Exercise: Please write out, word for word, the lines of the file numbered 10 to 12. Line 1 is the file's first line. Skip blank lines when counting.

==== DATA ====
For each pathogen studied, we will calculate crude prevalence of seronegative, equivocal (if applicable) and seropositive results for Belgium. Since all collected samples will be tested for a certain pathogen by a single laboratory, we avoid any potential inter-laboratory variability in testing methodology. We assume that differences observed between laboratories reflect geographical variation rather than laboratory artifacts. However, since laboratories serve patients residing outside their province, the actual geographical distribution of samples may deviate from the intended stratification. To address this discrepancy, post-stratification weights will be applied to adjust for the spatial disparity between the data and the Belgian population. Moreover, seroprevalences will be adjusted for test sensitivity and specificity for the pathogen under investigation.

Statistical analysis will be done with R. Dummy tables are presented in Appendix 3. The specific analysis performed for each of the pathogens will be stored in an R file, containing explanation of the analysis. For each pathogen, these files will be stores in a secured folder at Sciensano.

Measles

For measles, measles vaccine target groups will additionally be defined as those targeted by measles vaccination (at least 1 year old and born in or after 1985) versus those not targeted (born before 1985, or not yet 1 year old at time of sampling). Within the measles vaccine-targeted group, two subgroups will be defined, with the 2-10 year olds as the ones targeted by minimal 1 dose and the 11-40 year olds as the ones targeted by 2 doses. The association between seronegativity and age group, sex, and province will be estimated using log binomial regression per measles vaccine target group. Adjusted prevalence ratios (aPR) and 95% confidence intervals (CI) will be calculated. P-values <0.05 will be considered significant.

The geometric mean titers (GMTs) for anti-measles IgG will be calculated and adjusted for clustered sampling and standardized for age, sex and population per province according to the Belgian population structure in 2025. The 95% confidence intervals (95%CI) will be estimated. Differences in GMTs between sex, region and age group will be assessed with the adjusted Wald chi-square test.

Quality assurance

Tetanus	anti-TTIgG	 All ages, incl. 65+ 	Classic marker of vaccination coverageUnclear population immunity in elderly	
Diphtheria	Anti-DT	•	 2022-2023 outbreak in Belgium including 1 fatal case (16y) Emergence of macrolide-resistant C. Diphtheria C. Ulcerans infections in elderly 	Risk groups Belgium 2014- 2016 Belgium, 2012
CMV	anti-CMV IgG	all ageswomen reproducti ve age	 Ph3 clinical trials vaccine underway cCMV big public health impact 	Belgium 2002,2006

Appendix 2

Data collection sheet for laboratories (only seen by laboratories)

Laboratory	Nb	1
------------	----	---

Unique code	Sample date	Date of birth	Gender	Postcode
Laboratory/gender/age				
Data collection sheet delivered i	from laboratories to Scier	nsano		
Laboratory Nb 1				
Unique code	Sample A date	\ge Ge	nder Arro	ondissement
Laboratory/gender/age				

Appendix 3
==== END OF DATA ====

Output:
Appendix 2

Data collection sheet for laboratories (only seen by laboratories)

Laboratory	Nb	1